Would that you could judge an entire season on one episode. Because, if all that happened in season 6 of Game of Thrones was the final episode, “The Winds of Winter,” you’d have a pretty great season. Plots moved along. Shocks were dealt out (my favorite involving Arya). And more than anything else, the show seemed like it was moving towards an endgame – and given that rumors tell us we have as few as 13 episodes left, that’s quite a big deal.
Unfortunately, you can’t judge a season based on an episode; you have to look at the whole thing. And on the whole, this was a pretty weak season of Game of Thrones, one that felt like the polar opposite of that finale. Just about every plotline seemed as though it had hit a patch of molasses, sometimes to the point where it literally induced disbelieving laughter out of me (I’m thinking here of the arbitrary fire that beset Daenerys’s fleet when she was just about to leave, you guys!). What “shocks” there were often ended up badly telegraphed, or played out in such a way that they felt muted and empty. That’s maybe nowhere near as evident as it was in the penultimate episode, where two foes fought a battle whose outcome was all but written into the title cards of the episode, and whose excesses often felt less impressive and more tiresome – a big disappointment from the show that brought us “Hardhome.”
But that often was true for the whole season. The resolution to the Jon Snow storyline took about an hour longer than it should have, and many of the moments leading up to it felt tedious, as if the show were treading water and waiting on people to get into place. That felt doubly true with Arya’s storyline, which felt as if the show suddenly realized that it didn’t care at all about it, and had simply been killing time until it could drop her in as needed. It’s also true where a long-lost character made an odd return, one that felt like it should have been more momentous – and more important – than it was.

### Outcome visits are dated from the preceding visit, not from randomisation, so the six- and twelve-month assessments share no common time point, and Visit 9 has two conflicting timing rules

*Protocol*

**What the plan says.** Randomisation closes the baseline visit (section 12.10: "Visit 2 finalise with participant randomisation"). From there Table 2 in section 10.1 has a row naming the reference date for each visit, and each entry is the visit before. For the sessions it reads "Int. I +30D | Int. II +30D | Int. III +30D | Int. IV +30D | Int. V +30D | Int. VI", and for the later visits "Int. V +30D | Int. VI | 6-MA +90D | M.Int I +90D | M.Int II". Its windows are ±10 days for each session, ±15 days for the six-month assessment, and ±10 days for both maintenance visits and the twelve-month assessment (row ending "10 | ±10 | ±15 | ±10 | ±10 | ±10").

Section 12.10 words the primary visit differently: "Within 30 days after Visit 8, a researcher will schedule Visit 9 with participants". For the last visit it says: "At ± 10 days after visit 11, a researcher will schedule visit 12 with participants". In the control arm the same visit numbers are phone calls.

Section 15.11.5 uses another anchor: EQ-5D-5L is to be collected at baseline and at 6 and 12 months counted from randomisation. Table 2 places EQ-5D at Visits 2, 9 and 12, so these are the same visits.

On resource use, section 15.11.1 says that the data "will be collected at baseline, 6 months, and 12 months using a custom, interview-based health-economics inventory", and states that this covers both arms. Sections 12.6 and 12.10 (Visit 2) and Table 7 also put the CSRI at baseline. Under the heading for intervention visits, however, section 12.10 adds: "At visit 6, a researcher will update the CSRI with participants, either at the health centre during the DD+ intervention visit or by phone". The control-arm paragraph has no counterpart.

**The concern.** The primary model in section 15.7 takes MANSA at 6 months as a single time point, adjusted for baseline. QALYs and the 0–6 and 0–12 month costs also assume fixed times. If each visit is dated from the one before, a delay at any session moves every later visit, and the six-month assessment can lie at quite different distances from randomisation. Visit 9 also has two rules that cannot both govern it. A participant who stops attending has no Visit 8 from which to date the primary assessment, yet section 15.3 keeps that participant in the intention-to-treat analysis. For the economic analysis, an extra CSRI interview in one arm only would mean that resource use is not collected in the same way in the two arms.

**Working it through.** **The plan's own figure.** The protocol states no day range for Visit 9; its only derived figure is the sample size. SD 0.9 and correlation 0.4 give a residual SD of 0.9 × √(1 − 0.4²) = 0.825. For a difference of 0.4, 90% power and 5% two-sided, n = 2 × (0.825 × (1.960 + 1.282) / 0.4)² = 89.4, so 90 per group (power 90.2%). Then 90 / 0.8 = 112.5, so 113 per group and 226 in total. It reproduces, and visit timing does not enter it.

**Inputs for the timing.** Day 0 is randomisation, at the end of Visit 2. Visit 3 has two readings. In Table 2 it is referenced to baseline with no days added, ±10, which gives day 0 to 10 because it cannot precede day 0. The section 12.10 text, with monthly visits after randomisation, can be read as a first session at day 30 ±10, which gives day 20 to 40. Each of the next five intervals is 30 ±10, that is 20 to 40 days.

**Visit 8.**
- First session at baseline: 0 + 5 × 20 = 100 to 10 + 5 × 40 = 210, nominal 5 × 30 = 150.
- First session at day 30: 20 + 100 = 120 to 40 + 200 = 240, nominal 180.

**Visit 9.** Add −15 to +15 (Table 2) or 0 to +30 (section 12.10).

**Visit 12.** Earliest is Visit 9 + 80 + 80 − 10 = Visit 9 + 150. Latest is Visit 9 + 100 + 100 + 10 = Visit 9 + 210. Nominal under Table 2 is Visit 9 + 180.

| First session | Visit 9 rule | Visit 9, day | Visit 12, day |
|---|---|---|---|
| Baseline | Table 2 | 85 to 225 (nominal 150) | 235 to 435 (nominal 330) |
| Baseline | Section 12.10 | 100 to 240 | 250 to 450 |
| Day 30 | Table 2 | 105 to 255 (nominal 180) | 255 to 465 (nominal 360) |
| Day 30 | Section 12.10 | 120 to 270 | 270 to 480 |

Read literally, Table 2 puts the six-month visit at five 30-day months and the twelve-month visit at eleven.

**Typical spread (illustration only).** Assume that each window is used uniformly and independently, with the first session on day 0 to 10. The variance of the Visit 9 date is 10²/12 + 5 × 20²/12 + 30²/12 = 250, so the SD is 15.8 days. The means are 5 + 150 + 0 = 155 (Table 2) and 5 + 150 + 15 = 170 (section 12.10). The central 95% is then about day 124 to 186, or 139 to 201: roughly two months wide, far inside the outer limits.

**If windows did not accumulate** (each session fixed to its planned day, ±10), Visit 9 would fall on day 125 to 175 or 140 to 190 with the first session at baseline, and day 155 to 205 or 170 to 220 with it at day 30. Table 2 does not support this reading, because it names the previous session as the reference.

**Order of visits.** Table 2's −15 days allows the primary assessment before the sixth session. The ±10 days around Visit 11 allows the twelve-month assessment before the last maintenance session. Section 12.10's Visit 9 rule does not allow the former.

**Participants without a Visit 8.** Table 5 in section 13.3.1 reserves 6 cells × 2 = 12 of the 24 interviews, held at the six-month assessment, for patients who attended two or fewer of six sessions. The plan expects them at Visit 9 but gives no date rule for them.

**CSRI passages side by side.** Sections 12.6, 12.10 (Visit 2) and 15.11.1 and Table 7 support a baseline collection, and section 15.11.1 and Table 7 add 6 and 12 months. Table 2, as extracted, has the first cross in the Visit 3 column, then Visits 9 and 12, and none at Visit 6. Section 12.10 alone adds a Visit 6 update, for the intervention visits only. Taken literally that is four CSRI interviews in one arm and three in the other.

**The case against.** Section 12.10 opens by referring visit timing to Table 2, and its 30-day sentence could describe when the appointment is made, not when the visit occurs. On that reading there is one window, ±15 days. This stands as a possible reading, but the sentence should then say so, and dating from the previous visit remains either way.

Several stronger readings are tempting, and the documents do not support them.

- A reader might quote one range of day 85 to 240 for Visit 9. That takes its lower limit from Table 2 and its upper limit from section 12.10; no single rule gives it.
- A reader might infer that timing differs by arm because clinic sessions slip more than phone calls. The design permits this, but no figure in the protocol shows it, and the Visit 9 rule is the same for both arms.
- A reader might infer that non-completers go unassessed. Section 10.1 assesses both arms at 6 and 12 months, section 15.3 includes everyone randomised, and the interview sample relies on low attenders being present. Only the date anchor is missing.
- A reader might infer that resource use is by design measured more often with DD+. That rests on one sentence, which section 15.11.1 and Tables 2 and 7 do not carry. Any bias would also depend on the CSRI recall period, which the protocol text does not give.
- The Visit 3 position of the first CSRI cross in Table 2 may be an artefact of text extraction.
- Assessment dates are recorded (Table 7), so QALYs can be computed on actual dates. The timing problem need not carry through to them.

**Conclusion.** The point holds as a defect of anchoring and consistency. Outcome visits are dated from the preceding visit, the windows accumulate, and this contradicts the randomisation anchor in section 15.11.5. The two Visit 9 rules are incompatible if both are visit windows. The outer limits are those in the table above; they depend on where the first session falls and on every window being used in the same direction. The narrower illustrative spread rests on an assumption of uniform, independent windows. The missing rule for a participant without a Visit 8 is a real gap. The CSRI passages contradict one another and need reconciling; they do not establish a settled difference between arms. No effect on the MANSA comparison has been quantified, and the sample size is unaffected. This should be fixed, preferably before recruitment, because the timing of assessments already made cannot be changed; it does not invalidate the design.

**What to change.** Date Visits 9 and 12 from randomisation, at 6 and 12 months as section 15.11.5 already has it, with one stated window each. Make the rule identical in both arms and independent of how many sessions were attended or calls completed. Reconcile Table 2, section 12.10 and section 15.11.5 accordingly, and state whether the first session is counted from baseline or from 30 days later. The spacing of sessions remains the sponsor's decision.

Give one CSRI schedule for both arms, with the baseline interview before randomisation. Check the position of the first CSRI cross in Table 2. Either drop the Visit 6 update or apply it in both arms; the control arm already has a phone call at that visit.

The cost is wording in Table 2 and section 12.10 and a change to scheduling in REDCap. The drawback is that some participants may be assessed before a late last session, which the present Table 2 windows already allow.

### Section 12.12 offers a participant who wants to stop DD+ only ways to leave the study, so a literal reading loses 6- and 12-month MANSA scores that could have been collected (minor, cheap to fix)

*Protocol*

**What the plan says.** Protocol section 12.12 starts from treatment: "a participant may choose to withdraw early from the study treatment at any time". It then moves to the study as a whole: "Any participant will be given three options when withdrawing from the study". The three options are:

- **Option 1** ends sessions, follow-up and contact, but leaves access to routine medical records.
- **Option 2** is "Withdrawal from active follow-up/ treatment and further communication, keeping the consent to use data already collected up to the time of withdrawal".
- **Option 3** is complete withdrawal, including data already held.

To be fair, many of these problems are hard-coded into the material itself. After all, George R. R. Martin famously struggled with this very issue as he wrote the books, referring to it as the “Meereenese Knot,” and having it end up delay the books to an infamous degree. And, because of that delay, readers have had a longer time than usual to theorize and hash out ideas, which in turn means that a lot of this season’s big moments had their thunder stolen a bit. That’s not the fault of the show, but it doesn’t make the season work any better at times.
And yet, there’s that finale, which felt like the show finally got all of its ducks in a row, kicked the dust off of its shoes, and got things moving. And it paid off all of the patience it had asked for, and delivered so many great scenes, and even managed more than its share of shocks. And most importantly, it felt like, after a season of inertia and place-setting, there was genuine movement, and exciting movement, at that. It didn’t make up for the slow pacing and lack of excitement before it, but it certainly helped quite a bit. And it renewed my excitement for a show that I had been getting frustrated with along the way.
I still don’t forgive them for wasting Ian McShane, though. And I never will.